Hear my interview with Powell on the latest episode of Sachs and the Cinema, accessible via Spotify, Apple Podcasts and other platforms. And subscribe to the podcast here.
How cool is this? Thanks a ton to Monica and Justin at Axios Chicago for their kind attention to Sachs and the Cinema. Go to the Axios Chicago website and subscribe to their newsletter. And, of course, subscribe to Sachs and the Cinema. Next up: the great Arthur Penn.
Veteran Chicago arts writer Lloyd Sachs had the misfortune of covering film at the Chicago Sun-Times during the Roger Ebert era.
Meaning that no matter how astutely Sachs wrote about cinema, he’d always work in the shadow of perhaps the most influential film critic of all time.
Why it matters: The writer’s film coverage is enjoying fresh life in the new podcast, “Sachs and the Cinema,” featuring fascinating 1980s-era interviews he conducted in Chicago hotel rooms with some of the world’s most important filmmakers.
The subjects: Directors John Carpenter (“Halloween”), Terry Gilliam (“Brazil”), Bernardo Bertolucci (“Last Tango In Paris”) and more.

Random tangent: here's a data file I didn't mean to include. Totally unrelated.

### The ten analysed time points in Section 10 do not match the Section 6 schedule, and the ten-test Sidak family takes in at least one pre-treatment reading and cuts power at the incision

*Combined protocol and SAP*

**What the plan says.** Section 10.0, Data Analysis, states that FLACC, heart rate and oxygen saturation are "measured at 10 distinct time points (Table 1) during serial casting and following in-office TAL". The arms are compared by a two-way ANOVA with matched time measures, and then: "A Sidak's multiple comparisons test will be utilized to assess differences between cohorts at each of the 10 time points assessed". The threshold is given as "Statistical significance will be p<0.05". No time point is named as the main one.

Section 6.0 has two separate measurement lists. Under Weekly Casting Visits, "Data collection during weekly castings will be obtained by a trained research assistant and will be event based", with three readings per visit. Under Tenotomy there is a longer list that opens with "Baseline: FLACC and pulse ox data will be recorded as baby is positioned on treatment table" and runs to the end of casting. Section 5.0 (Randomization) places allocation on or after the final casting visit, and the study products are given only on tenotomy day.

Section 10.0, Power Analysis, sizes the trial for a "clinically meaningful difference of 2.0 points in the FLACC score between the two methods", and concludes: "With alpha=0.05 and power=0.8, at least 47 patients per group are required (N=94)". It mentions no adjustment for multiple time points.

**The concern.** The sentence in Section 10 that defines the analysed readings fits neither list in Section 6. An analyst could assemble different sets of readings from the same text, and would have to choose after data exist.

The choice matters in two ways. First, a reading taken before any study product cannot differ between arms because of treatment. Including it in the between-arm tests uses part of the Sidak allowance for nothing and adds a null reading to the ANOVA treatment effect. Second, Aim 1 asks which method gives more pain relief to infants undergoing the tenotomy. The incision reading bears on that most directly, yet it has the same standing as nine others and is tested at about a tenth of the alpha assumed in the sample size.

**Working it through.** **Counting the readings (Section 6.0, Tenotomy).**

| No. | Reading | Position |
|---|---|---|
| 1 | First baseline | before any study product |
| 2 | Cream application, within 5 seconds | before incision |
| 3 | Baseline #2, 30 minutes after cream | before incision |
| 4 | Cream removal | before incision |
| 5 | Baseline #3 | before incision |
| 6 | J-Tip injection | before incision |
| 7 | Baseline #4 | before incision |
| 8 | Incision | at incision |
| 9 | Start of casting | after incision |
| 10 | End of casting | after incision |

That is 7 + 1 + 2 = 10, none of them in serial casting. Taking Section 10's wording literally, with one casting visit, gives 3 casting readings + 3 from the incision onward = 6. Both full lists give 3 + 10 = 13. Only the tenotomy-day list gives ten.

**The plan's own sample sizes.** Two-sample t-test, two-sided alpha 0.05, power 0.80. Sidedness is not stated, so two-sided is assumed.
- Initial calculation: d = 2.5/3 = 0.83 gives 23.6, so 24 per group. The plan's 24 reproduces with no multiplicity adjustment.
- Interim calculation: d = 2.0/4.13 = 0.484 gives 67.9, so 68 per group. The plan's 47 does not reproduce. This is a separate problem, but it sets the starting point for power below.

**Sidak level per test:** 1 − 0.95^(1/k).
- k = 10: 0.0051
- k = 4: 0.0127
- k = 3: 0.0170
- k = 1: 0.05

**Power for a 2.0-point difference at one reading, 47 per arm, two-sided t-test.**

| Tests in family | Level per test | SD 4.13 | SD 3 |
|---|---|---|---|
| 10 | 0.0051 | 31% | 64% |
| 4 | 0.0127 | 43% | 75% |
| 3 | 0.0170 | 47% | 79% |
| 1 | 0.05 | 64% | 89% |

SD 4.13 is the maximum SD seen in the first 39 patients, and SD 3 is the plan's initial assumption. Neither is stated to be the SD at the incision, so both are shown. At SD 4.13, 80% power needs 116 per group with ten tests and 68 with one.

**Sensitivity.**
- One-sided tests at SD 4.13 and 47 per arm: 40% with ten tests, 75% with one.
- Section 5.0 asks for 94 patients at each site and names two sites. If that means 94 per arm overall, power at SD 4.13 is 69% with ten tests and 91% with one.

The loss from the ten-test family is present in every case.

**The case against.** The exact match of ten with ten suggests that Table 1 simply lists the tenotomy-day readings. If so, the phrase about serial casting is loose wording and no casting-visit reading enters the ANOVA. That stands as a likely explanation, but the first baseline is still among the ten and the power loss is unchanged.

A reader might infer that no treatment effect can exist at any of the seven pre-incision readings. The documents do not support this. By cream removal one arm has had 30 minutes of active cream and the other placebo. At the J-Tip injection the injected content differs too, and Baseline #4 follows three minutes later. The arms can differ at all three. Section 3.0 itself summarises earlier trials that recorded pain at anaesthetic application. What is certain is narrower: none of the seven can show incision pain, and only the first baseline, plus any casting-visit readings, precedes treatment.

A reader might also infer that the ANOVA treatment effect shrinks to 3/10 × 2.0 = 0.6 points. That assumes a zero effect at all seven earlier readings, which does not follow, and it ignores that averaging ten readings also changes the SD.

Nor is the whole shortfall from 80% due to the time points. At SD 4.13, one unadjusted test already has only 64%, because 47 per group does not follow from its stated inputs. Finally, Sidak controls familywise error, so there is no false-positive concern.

Each 30-minute episode lets you eavesdrop on thoughtful chats never meant for broadcast, with snacking, real phones ringing and coffee cups clinking in the background.
The inspiration: “When informed of the tapes and my desire to launch them out there in the share-o-verse, young people who know this stuff said I was sitting on a ‘gold mine’ — interest-wise, not money-wise — and that I should go pod,” Sachs tells Axios.
His biggest surprise: “How few dumb questions my younger self asked.”
His hope: “That listeners gain a deeper appreciation of these great artists, and the film art, through spending some quality ‘down’ time with them.”
Sachs’ favorite moments: “Hearing hallowed masters Michael Powell (‘The Red Shoes’) and Bertrand Tavernier (‘Round Midnight’) break out in giggles over a comment. … What great company they were!”
French director Bertrand Tavernier was such a prolific, stylistically wide-ranging, consistently inspired artist, when he died in 2021, it seemed like the world of cinema had lost four or five great directors. No one had his stylistic reach, which extended to war dramas, policiers, period pieces, domestic thrillers, sci-fi and the jazz classic Round Midnight.
One of film’s last true craftsmen, he shot everything with both a deep respect for the tradition of quality in France and a bold sense of adventure. During his visit to Chicago in 1981, we talked about his risky transformation of a ’60s novel by pulp master Jim Thompson into an edgy noir set in French colonial Senegal: Coup de Torchon. We also talked about the French mastery of stealing from American films.
Hear the conversation on the latest episode of Sachs and the Cinema, on Apple Podcasts or Spotify or whatever platform you like. Next up: the legendary British director Michael Powell!